Best selling author Jodi Picoult has seen four of her novels turned into movies, and her latest book, Sing You Home, seems to be following suit. This is great news, as the lesbian-themed novel is an incredible story about a woman who battles her ex-husband for the right to her frozen zygotes so that she may impregnate her partner with them.
Deadline.com is reporting that the film version will be produced by none other than Ellen DeGeneres with Storyline partners Craig Zadan and Neil Meron. So far, there are no backers and Ellen is providing the funds on her own. Talk about a passion project!
Zadan and Meron are currently working on a Broadway revival of How to Succeed in Business Without Really Trying, starring Daniel Radclyffe of Harry Potter fame. Hopefully the movie adaptation of Sing You Home will be underway in the very near future, as it’s a story about the struggles of sexuality, pregnancy, marriage, the legal system, religion and doing what’s right. It’s universal, and was inspired, Picoult says, by her gay son.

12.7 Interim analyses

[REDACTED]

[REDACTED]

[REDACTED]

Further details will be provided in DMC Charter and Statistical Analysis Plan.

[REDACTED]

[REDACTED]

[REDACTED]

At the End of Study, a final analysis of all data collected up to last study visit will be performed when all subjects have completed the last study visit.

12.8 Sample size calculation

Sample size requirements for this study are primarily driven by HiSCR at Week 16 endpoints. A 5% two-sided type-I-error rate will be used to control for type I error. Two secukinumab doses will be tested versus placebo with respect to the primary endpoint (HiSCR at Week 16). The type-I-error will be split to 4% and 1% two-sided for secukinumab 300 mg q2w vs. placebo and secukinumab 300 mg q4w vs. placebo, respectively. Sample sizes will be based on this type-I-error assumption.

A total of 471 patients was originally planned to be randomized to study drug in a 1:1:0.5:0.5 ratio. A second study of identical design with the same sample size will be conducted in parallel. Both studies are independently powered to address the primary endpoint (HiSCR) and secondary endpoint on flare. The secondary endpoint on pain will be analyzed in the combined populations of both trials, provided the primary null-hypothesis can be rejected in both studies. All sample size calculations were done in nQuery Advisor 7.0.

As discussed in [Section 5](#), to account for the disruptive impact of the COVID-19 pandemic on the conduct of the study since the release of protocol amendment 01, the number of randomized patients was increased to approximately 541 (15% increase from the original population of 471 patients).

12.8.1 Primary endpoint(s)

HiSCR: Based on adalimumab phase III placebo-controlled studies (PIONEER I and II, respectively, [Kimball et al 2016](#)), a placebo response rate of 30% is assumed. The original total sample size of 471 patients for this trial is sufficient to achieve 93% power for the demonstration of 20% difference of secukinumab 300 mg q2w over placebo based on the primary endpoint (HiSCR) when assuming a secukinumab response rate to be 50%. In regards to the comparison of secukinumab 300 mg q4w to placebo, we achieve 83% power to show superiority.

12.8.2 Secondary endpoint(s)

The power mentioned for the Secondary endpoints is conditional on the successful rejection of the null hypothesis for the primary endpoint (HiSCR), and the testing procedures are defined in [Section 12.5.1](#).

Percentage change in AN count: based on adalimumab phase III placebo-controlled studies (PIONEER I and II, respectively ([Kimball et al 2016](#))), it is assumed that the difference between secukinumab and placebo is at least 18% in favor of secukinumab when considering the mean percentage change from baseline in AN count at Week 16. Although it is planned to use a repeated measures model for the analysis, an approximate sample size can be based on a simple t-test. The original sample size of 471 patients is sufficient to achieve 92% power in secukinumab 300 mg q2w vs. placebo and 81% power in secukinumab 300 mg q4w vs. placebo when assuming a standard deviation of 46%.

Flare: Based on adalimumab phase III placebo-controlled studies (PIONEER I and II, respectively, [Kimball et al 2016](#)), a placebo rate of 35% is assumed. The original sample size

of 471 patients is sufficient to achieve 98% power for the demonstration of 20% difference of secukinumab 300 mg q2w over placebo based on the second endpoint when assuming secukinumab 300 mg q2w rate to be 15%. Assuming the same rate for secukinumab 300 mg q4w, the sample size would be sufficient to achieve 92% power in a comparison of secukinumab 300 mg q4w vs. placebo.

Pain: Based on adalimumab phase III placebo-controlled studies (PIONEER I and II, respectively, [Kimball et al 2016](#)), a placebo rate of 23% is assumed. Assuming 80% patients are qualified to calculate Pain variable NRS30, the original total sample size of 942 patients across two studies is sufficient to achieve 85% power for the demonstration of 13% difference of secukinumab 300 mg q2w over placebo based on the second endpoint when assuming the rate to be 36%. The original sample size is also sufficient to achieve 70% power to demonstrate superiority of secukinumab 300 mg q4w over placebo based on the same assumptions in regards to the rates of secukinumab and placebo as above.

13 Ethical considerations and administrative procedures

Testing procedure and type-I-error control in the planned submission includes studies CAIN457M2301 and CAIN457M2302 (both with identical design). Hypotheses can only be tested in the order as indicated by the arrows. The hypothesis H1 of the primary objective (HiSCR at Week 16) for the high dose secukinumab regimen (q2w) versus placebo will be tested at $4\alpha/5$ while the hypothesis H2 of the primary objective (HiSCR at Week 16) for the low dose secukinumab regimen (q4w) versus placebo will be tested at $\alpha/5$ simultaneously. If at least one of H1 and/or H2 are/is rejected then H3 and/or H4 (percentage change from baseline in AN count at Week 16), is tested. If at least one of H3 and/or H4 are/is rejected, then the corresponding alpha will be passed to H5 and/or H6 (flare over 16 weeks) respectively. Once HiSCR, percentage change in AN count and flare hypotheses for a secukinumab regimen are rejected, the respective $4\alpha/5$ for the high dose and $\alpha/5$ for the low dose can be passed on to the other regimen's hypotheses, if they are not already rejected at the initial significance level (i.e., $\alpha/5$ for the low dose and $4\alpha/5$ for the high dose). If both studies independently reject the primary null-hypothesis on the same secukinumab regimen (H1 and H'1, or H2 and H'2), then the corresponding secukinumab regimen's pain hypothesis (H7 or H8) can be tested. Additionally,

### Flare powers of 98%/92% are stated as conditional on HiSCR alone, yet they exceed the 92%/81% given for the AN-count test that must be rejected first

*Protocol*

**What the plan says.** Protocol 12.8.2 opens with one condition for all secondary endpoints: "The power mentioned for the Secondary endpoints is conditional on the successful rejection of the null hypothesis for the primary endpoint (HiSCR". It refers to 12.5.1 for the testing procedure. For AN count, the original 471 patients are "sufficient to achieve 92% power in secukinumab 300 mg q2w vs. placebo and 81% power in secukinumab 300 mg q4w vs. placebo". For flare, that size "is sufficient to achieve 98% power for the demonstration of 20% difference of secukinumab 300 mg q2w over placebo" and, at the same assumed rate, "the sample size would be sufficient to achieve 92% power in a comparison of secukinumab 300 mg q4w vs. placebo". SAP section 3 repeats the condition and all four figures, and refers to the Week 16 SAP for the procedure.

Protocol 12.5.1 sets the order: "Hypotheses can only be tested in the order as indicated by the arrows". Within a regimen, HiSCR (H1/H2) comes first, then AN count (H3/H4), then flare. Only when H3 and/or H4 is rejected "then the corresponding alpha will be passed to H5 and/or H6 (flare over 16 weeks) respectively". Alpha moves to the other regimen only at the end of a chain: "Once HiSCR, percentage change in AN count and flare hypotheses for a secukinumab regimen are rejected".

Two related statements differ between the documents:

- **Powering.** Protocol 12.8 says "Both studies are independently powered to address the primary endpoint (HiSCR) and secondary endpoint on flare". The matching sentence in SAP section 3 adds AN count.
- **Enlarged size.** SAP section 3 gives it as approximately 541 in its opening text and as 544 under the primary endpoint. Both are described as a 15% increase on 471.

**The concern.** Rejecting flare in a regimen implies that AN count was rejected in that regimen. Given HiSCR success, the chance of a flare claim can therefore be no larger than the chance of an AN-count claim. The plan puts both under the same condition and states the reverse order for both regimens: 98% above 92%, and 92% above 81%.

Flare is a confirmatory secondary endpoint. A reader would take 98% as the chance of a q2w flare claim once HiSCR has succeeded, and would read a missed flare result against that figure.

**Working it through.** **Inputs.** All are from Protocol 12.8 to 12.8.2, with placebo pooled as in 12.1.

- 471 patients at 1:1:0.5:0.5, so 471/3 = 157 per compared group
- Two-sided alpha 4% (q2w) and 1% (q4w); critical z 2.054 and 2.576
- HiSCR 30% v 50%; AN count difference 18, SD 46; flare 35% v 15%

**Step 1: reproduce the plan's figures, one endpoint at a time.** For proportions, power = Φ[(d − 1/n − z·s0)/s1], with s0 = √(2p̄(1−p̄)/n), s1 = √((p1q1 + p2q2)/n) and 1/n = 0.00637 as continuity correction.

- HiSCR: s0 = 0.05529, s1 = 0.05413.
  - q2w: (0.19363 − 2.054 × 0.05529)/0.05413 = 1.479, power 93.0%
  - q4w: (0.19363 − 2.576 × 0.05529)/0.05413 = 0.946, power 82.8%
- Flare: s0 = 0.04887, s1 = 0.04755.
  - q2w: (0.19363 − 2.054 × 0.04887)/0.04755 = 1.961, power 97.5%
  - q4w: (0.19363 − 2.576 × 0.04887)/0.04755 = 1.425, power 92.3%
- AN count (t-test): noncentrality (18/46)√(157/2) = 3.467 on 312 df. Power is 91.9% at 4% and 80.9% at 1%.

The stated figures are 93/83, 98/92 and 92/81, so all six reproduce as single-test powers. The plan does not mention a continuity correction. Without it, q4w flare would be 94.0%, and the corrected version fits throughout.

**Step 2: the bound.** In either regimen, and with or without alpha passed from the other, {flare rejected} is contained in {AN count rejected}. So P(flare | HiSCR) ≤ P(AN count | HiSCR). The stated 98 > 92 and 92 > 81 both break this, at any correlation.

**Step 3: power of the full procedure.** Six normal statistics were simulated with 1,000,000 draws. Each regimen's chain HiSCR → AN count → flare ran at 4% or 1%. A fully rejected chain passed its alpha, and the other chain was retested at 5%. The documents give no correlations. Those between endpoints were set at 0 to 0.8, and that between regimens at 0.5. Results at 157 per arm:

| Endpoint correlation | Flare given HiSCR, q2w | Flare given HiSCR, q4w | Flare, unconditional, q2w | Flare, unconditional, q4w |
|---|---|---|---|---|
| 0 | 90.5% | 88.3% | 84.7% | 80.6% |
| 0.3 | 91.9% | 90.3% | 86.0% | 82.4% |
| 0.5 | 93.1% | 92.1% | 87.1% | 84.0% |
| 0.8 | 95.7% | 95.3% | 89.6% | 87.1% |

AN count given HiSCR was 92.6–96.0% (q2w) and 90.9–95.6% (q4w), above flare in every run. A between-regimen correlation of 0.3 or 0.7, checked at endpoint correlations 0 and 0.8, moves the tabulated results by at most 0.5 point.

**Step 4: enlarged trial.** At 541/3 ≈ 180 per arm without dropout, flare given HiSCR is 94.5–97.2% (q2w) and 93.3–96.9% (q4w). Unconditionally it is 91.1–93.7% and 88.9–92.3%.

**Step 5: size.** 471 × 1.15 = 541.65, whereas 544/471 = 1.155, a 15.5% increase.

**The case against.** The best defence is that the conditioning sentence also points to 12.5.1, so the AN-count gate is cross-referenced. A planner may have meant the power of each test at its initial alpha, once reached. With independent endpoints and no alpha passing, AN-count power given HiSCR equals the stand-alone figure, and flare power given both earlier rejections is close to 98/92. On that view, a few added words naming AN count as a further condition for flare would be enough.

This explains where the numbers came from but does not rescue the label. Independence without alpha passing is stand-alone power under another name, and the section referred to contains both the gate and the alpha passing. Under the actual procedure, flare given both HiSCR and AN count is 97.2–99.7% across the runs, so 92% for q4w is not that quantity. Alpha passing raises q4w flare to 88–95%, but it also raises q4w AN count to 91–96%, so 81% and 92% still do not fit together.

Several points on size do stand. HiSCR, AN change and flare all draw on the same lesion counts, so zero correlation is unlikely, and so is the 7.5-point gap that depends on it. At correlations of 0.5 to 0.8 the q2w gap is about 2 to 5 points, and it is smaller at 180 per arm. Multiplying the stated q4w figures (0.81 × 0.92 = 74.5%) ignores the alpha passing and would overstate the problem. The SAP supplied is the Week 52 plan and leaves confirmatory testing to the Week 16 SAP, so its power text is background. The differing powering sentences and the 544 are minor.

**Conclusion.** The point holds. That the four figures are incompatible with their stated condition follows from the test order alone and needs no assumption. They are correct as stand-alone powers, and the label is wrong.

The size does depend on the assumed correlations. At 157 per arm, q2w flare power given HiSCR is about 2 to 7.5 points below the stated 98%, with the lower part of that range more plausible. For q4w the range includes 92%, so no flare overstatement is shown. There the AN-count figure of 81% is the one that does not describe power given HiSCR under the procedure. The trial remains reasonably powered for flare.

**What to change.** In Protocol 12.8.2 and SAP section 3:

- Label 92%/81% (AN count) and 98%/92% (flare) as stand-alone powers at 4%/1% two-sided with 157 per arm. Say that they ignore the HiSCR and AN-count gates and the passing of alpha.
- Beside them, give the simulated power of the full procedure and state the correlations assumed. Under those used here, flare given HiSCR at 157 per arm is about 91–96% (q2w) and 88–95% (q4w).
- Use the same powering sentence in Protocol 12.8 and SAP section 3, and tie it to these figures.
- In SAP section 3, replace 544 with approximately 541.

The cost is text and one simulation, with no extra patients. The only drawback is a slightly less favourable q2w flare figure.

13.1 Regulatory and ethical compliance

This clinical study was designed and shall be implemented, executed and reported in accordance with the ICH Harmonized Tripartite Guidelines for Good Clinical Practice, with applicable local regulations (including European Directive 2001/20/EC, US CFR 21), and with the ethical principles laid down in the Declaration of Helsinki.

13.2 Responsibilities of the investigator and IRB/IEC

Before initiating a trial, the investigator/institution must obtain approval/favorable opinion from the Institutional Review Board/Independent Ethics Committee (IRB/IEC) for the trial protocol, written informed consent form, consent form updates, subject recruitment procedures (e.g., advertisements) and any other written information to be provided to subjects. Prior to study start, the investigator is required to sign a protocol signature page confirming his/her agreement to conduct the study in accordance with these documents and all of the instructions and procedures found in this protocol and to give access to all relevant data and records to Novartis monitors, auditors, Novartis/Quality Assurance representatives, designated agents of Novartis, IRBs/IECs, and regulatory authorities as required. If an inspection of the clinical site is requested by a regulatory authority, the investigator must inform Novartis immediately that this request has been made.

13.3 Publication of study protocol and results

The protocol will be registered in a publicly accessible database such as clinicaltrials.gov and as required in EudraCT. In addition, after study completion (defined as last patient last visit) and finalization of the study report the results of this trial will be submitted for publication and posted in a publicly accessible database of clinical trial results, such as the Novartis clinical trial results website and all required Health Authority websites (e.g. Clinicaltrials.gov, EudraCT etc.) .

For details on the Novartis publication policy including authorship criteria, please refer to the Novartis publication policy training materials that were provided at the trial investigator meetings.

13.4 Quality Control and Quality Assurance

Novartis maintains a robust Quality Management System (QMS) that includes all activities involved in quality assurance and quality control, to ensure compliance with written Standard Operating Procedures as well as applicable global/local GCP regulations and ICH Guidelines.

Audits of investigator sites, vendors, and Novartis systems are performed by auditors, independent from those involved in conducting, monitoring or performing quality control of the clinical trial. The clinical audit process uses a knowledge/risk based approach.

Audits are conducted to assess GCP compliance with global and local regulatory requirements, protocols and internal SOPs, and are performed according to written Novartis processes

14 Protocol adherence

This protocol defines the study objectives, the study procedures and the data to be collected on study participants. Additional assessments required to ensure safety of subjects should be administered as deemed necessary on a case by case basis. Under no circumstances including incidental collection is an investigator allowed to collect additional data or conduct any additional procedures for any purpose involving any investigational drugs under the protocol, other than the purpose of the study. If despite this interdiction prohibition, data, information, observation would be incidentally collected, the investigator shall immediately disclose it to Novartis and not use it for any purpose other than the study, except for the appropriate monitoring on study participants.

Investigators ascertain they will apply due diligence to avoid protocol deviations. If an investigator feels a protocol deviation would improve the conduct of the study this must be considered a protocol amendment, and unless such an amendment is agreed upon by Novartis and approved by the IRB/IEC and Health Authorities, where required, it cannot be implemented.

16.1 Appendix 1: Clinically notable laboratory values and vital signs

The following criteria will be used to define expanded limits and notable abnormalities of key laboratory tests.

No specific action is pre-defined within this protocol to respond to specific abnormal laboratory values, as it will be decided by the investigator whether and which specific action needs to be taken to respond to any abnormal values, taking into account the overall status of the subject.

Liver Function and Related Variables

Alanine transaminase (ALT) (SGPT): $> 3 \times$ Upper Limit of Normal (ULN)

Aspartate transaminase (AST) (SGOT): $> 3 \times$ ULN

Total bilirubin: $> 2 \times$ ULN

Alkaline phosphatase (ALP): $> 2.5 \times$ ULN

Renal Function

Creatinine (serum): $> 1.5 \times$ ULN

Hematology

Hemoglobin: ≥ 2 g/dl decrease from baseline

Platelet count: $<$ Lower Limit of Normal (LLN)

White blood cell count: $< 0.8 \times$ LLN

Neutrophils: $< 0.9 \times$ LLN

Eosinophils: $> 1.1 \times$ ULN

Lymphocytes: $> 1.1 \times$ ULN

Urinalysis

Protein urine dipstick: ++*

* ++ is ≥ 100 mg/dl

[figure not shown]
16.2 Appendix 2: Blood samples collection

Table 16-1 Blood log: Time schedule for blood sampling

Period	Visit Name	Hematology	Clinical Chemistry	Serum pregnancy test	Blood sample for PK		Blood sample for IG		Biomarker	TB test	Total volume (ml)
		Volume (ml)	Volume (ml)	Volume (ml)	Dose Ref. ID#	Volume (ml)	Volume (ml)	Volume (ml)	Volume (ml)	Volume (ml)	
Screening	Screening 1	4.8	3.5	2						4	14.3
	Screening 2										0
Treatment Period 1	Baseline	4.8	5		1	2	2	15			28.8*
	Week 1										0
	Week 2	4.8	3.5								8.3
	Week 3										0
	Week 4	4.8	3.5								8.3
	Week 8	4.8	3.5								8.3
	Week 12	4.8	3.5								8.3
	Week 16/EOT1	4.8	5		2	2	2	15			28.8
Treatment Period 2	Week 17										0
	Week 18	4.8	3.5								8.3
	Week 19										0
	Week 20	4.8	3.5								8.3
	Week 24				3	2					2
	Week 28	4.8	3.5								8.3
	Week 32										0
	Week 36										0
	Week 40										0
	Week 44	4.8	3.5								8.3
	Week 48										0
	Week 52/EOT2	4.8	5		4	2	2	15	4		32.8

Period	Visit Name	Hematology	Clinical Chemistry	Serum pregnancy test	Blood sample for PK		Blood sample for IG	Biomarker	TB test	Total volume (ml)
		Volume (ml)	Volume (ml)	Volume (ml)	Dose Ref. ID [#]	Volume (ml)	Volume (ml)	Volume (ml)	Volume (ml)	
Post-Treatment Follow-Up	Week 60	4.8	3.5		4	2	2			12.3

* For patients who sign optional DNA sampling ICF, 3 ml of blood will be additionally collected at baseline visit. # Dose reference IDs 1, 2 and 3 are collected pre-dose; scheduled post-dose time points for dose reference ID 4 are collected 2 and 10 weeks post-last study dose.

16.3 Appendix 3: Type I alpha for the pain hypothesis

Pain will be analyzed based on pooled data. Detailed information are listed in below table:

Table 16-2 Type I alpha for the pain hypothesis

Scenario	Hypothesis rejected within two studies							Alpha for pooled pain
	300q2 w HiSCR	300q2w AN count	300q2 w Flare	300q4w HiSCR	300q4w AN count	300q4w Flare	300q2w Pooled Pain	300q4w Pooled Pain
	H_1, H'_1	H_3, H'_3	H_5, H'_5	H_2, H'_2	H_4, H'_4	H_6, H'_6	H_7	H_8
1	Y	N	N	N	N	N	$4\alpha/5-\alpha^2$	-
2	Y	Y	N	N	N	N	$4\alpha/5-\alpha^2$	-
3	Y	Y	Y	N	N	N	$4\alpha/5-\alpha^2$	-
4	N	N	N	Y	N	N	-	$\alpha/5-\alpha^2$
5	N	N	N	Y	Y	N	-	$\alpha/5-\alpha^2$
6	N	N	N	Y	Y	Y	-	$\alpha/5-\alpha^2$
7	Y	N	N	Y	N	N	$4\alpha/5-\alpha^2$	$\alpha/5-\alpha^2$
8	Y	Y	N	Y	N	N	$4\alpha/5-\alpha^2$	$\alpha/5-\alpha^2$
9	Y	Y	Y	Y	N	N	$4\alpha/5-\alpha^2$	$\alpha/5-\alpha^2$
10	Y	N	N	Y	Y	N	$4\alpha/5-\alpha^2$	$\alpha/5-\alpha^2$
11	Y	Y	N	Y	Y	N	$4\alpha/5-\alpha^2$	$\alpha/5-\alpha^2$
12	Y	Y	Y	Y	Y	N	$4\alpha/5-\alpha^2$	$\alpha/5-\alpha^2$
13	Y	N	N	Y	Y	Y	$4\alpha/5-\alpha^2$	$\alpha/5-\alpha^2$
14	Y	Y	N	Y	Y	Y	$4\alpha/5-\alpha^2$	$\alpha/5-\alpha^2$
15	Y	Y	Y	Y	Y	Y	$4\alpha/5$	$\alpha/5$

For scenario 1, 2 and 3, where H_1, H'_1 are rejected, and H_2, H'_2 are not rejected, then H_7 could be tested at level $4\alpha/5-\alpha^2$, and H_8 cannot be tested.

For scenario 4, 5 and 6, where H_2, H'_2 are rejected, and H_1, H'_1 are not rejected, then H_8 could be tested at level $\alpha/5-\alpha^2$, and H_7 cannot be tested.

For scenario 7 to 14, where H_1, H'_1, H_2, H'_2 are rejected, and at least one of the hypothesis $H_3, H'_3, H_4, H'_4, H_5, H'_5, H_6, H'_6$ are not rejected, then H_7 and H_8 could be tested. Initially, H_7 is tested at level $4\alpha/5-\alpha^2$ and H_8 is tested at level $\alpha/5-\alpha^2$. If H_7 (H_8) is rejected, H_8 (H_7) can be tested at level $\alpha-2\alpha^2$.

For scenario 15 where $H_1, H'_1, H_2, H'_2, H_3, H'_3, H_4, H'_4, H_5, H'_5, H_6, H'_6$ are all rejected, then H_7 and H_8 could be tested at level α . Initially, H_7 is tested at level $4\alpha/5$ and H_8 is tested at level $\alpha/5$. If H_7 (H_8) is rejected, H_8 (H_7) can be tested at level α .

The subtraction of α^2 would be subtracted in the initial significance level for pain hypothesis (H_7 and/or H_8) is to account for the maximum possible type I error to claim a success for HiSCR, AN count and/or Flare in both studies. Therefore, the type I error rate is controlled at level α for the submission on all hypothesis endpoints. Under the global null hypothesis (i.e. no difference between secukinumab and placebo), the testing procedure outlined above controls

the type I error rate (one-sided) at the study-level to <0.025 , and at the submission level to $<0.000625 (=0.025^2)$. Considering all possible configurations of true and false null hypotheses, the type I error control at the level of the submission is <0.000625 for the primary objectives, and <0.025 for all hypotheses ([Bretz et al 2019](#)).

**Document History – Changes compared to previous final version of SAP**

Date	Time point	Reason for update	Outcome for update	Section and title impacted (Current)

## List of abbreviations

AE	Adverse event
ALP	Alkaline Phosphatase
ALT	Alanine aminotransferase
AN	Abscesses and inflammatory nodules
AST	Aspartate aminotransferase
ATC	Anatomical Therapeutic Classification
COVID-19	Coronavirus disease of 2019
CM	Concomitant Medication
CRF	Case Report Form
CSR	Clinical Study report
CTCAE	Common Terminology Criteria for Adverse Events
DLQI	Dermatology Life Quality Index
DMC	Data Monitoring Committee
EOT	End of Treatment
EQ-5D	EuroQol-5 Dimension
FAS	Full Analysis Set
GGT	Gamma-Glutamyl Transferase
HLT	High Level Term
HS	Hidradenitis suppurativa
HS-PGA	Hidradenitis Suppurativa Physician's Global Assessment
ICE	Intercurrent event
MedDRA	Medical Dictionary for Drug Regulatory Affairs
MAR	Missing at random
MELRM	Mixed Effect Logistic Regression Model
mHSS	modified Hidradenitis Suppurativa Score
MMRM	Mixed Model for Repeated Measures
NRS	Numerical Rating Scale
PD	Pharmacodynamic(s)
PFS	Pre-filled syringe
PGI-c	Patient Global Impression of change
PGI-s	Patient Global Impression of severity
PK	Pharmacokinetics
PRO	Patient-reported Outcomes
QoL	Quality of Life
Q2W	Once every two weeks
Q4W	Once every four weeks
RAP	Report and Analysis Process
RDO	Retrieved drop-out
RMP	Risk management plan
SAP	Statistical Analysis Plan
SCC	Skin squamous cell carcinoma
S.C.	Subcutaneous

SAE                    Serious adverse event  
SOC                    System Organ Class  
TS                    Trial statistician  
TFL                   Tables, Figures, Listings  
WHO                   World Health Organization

Jodi Picoult told us exclusively:
If you haven’t yet read the book, the women in the relationship are Vanessa, an out lesbian who works as a school counselor, and Zoe, a music therapist who starts out married to a man but finds herself falling for Vanessa after a divorce and several failed pregnancy attempts. Both women are in their mid-to-late ’30s and find each other at a time in their lives when they crave companionship but weren’t really looking for it. Their courtship starts out as friends-only, but soon turns into a romance that neither were expecting. When they decide to have children, that’s when things take an interesting turn, and Zoe’s ex-husband, Max, helps demonstrate the feelings of the Christian right and the lawyers who work on their behalf.
It’s at times infuriating, but it’s based on real life conversations and experiences that Picoult had with Focus on the Family. Now that it’s being made into a film, there will hopefully be an even larger audience for the story. It’s lesbian pregnancy in a different way, and one that those who both did and didn’t appreciate The Kids Are All Right will find inspiring.
And with Ellen at the helm, there’s likely no concern that the ending will be changed, as Picoult’s other book, My Sister’s Keeper has seen once it hit celluloid. Something tells me Ellen will stick to the story, as told.